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Necropsy finds no explanation for shot moose’s odd behavior

March 14, 2013
By MIKE LYNCH - Outdoors Writer (mlynch@adirondackdailyenterprise.com) , Adirondack Daily Enterprise

A necropsy on the moose killed by a state wildlife biologist in the Wilmington Notch last September didn't find any health ailments to explain its behavior.

"Nothing to explain the abnormal behavior of this moose was found," wrote state Department of Environmental Conservation Joe Okoniewski, who works with the state's wildlife pathology unit in Delmar.

Okoniewski did note that brainworm could have been present in the lowest part of the spinal cord, which was not dissected. He also said that the possibility of "missing one in the brain, although unlikely, cannot be discounted."

The fact sheet that accompanied the necropsy stated, "An infection of the central nervous system with brainworm, a common parasitic nematode of deer, can cause moose to have difficulties moving and is often fatal to moose."

The killing of the 2-year-old, 674-pound male moose by a DEC wildlife biologist on Sept. 26 drew criticism from some members of the public who thought that moose should be left alone or relocated. There was even a small protest of about a half-dozen people a few days after the moose was shot.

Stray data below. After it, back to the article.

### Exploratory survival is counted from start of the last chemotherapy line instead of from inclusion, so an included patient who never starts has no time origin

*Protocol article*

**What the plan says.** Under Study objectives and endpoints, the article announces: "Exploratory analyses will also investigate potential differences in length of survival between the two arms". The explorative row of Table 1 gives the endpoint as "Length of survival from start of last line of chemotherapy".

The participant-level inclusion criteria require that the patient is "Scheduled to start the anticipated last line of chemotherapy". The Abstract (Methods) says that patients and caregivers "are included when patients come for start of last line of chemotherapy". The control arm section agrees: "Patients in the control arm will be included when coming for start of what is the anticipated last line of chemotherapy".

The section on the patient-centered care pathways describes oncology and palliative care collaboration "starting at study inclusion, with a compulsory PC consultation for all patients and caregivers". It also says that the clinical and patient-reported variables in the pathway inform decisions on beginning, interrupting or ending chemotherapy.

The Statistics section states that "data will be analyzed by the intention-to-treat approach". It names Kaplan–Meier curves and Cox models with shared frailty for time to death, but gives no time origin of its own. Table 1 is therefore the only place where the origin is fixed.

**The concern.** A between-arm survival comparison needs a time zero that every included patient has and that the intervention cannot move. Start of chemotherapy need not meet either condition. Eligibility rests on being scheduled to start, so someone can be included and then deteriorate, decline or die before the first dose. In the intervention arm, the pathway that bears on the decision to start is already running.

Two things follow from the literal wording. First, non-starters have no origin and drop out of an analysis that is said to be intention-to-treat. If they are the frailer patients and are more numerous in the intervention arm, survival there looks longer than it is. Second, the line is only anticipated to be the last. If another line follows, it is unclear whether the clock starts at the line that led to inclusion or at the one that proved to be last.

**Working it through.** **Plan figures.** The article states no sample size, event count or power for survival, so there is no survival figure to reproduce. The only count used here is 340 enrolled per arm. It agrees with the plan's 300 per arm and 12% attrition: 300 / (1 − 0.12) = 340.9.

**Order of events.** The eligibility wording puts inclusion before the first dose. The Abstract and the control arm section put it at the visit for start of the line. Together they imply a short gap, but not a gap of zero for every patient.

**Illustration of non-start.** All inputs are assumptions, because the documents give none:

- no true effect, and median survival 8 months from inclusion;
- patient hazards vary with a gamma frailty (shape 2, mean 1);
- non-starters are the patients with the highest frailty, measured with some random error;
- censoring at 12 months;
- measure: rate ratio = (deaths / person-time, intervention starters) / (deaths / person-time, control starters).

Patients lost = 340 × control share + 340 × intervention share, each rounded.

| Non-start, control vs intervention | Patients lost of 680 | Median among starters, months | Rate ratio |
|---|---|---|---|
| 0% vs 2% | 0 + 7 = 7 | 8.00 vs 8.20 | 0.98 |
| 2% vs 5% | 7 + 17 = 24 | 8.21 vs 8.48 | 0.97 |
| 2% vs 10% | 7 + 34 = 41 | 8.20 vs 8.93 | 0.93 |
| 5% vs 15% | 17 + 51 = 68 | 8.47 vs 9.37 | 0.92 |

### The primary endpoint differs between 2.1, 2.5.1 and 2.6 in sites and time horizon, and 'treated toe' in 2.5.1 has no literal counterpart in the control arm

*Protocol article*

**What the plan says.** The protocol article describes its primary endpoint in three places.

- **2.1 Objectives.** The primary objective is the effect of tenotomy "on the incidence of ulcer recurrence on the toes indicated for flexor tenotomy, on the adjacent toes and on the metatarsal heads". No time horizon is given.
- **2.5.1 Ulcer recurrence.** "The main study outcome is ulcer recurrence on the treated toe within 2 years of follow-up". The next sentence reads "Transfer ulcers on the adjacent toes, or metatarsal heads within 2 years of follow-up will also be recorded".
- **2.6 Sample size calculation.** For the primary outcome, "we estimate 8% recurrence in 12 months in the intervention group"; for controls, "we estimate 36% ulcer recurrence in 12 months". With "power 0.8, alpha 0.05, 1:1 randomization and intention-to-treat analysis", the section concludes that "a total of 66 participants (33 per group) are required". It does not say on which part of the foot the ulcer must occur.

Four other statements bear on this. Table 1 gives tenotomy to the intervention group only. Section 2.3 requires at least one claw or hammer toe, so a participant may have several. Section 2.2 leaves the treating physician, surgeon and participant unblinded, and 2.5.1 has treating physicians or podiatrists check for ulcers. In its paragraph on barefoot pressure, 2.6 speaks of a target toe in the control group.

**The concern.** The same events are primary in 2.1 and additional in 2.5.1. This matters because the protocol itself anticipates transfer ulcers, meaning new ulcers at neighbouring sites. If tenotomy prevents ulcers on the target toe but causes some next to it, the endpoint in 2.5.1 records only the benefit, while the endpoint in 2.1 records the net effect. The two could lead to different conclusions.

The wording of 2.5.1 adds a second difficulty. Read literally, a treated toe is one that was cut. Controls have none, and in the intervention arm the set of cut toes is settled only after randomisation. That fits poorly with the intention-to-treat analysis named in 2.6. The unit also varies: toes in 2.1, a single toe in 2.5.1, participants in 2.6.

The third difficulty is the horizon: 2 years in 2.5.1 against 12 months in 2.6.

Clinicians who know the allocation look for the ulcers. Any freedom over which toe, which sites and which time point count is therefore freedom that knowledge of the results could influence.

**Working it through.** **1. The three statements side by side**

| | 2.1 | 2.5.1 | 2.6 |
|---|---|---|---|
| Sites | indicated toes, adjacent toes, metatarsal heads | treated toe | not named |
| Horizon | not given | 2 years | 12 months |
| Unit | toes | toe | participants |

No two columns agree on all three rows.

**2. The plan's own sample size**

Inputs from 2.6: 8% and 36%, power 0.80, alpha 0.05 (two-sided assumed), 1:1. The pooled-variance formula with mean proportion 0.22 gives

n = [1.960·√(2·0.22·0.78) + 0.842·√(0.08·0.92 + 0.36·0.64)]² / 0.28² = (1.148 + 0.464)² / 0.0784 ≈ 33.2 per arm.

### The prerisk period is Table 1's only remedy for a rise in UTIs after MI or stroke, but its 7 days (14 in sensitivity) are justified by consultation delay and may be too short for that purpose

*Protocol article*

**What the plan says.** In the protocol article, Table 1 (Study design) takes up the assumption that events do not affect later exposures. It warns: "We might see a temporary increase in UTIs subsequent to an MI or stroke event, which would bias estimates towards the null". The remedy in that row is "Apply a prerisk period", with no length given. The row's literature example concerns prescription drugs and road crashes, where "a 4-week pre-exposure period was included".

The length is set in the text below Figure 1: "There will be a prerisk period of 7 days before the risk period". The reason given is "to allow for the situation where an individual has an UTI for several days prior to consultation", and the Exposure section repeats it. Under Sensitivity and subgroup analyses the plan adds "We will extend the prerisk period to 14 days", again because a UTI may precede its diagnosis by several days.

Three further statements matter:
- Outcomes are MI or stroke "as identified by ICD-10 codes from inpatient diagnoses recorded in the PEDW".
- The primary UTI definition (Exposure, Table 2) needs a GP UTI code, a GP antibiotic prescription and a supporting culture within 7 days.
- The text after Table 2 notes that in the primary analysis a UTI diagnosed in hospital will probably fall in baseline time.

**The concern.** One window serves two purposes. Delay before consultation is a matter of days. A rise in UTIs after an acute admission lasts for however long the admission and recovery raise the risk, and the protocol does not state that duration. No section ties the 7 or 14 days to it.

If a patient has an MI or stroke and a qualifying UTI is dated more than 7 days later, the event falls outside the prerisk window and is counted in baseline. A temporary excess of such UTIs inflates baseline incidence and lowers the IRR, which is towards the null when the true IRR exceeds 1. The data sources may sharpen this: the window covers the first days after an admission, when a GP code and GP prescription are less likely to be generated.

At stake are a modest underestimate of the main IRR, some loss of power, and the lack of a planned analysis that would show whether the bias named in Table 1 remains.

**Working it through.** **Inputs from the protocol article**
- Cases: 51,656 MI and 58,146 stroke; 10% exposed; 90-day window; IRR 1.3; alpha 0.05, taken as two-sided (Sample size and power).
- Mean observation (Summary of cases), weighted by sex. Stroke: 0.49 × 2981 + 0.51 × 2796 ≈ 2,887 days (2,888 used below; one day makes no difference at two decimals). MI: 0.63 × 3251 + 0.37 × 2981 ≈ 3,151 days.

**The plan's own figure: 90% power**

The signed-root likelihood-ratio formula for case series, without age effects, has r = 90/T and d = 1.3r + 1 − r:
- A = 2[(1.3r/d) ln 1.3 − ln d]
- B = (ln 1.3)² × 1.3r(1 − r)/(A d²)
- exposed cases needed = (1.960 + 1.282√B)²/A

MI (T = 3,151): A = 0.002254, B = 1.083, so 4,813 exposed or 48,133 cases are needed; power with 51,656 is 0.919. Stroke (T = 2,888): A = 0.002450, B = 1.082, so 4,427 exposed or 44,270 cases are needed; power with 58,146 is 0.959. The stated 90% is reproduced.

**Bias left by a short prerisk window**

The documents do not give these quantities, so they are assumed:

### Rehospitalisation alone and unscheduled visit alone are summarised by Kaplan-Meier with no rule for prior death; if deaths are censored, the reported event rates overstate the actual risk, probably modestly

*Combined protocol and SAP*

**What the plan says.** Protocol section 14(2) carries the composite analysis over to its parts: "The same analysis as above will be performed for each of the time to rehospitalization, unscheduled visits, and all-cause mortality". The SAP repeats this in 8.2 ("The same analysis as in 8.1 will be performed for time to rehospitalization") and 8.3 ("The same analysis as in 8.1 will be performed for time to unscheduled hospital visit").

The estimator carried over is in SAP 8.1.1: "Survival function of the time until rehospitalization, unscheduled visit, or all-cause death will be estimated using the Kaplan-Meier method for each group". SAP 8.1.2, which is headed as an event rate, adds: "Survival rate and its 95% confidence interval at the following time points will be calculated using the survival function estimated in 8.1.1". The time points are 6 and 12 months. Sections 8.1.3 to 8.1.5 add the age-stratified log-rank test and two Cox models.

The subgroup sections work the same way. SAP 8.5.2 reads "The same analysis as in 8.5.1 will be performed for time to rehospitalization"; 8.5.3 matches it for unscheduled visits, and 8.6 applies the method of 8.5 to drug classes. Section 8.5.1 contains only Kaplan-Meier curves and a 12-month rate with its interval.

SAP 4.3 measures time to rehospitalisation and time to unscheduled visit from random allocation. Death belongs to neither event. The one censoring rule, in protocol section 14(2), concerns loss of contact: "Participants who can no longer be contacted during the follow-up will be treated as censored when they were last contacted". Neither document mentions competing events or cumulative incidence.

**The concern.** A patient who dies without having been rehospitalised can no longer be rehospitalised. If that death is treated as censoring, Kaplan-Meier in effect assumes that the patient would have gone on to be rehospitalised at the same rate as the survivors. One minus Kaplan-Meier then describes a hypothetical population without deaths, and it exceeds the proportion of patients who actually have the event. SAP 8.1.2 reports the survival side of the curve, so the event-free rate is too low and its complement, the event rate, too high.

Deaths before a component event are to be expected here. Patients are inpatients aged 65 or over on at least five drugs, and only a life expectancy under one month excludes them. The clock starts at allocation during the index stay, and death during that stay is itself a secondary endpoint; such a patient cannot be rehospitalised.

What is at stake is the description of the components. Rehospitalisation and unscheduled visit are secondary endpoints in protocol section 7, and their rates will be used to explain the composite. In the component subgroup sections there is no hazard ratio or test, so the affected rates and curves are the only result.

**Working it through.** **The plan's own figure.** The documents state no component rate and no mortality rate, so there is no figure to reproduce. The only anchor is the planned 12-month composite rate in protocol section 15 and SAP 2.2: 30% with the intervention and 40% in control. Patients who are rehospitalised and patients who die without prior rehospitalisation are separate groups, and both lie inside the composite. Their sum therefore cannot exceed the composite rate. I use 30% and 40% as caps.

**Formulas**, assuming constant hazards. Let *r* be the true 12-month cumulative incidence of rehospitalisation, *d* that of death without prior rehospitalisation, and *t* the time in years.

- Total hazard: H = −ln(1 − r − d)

The moose was killed after it was seen in the same spot in the West Branch of the AuSable River for several days in a row. During that time, it attracted a lot of attention from passing motorists, photographers and members of the public.

After several days, DEC wildlife biologists determined that the moose was unhealthy and unable to get out of the deep gorge on its own.

Ray Brook-based DEC Wildlife Manager Lance Durfey, who authorized putting the moose down, said at the time that he didn't want to kill the moose but felt that was the best course of action, considering the circumstances.

"The moose was floundering and unable to consistently stand," Durfey said. "Its posture was abnormal. It was hunched in the back end, and it was obviously in a distressed state, and it seemed pretty obvious at that point that euthanization was the best course of action for the moose."

The necropsy did find "an abnormal amount of fluid in the joints of the lower legs and damage to the liver by liver flukes were found during the examination," according to the fact sheet. The cause of the fluid buildup was not found or believed to be a serious problem.

The fact sheet said the liver flukes would have eventually killed the animal.

The necropsy was finalized on Feb. 5.

 
 

 

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